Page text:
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April 7, 2013 8:05 pm
Zero hours contracts are creeping into white collar work, as a broader range of employers adopt an idea originally devised to help retailers and restaurants manage busy periods.
The contracts – which allow employers to pay for work only when they have demand – are becoming more common in sectors such as health, education and the media.
Many employers have increased their use of the contracts during the economic downturn as they see it as a good way of cost-cutting and controlling headcount, said David Von Hagen, an employment lawyer at Winckworth Sherwood.
“It is cheaper as you only pay when you need them,” he said. “But it is the complete antithesis of the traditional employer-employee relationship.”
He said he had seen the contracts in the media, in IT and similar arrangements in the legal profession.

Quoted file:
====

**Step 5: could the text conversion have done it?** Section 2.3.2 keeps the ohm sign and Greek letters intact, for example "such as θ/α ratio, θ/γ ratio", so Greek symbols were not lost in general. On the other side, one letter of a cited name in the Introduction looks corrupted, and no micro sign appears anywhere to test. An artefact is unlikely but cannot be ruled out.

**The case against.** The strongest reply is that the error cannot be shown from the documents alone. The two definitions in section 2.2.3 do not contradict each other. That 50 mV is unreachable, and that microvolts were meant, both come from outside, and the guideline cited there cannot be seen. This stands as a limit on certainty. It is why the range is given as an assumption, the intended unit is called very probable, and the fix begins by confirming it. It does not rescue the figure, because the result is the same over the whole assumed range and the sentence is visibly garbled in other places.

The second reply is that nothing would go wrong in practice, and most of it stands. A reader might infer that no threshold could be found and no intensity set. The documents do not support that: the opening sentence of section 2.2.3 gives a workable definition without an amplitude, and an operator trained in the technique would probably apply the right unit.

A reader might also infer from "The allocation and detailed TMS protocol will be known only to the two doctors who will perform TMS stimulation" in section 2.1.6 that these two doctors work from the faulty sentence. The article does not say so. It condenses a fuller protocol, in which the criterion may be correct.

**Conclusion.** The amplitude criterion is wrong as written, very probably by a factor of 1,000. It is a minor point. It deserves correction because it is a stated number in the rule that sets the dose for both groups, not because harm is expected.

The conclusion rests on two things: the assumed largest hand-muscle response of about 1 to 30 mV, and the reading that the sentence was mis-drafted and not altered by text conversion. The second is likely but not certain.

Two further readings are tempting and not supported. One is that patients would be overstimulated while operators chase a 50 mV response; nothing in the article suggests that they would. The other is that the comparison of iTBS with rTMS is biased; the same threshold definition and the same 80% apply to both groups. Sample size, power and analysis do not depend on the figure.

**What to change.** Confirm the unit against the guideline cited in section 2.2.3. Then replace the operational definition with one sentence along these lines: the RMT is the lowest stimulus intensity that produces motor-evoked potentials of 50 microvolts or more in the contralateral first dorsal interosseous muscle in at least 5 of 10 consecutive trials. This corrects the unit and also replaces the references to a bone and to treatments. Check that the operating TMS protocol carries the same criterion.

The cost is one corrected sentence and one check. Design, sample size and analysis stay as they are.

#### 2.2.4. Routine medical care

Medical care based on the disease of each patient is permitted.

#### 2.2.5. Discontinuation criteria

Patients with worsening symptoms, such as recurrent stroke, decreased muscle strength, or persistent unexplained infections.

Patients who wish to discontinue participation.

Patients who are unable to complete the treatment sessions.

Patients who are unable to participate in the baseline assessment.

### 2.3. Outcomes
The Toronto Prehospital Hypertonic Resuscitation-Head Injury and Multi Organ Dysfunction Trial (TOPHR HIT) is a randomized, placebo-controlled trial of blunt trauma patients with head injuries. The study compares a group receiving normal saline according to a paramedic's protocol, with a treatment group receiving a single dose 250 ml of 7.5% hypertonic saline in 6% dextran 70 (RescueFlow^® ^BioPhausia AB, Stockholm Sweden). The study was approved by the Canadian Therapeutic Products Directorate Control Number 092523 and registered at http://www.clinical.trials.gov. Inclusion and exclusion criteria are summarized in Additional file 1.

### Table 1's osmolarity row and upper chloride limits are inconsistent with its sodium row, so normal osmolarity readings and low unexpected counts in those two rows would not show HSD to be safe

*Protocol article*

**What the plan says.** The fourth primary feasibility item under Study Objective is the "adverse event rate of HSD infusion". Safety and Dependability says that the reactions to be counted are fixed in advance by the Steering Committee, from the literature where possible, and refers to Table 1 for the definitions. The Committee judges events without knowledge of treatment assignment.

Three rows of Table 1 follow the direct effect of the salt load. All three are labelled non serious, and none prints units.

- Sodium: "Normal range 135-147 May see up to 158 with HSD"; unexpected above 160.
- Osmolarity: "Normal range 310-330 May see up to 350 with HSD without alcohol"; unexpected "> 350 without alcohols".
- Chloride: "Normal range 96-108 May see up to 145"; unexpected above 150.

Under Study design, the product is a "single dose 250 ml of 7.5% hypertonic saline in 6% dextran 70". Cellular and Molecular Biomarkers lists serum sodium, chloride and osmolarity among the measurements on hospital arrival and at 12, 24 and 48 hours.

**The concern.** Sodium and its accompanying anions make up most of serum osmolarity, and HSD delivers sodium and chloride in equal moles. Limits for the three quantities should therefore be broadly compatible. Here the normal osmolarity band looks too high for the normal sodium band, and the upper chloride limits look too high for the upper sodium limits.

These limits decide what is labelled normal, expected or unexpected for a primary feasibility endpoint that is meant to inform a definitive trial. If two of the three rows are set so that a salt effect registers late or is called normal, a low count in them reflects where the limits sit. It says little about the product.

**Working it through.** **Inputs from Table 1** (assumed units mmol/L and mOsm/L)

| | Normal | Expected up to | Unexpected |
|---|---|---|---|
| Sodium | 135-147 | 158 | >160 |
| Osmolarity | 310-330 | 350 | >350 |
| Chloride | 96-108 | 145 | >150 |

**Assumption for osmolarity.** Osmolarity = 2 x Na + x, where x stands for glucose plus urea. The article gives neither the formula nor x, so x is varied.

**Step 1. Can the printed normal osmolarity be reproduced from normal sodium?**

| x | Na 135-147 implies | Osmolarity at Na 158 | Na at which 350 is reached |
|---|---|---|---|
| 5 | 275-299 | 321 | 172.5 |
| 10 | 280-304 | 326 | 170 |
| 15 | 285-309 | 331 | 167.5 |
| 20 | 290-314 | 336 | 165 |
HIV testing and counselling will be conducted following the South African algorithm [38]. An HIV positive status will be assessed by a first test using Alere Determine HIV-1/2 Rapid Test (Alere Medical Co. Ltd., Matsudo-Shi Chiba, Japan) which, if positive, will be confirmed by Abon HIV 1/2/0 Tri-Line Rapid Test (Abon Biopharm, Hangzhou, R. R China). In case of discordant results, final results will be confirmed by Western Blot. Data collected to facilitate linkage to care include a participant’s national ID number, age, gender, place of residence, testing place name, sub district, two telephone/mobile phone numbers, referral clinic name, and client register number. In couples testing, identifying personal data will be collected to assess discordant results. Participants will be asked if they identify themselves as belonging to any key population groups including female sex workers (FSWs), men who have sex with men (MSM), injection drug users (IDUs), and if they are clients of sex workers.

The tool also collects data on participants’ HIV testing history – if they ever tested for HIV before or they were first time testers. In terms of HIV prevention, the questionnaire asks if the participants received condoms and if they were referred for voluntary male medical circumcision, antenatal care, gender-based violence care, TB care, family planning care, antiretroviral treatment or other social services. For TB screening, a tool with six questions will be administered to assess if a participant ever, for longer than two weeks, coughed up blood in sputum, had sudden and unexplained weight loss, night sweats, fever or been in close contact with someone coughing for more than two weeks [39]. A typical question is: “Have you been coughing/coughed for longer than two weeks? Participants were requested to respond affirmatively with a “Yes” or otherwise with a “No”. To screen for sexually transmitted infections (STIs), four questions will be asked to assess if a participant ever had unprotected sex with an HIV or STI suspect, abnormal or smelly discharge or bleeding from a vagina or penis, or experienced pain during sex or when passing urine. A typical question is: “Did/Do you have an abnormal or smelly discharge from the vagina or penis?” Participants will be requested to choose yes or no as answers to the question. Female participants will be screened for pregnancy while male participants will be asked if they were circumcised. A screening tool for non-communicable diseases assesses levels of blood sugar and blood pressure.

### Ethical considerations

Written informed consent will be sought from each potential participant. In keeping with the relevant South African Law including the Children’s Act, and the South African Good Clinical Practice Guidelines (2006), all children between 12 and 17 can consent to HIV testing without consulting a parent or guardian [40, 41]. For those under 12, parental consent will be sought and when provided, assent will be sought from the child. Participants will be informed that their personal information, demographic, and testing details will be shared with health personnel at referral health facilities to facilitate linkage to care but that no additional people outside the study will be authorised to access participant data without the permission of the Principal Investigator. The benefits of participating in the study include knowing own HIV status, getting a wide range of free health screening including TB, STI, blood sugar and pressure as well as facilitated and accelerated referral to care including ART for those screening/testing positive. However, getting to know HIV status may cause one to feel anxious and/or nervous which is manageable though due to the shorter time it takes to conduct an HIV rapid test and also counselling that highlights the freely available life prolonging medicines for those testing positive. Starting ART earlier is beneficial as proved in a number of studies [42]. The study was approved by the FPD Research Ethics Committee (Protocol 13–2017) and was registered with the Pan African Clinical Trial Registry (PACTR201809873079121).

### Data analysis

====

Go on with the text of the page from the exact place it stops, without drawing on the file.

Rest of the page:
“In the future, there are probably only going to be a few uber professional white collar sectors that might remain untouched,” he said.
Peter Searle, chief executive of Adecco, the UK’s largest recruitment consultant, said the contracts were being used by professional and financial services organisations to try to remain “agile and competitive” in the face of global shifts in supply and demand.
As the British economy flatlines, unemployment has not risen as much as many economists would have expected. Zero hours contracts and other forms of casual or temporary working may be one of the many factors which help explain this so-called “productivity puzzle”.
Under the contracts, companies and other employers are able to retain skilled and experienced employees, without spending money when they don’t have work for them.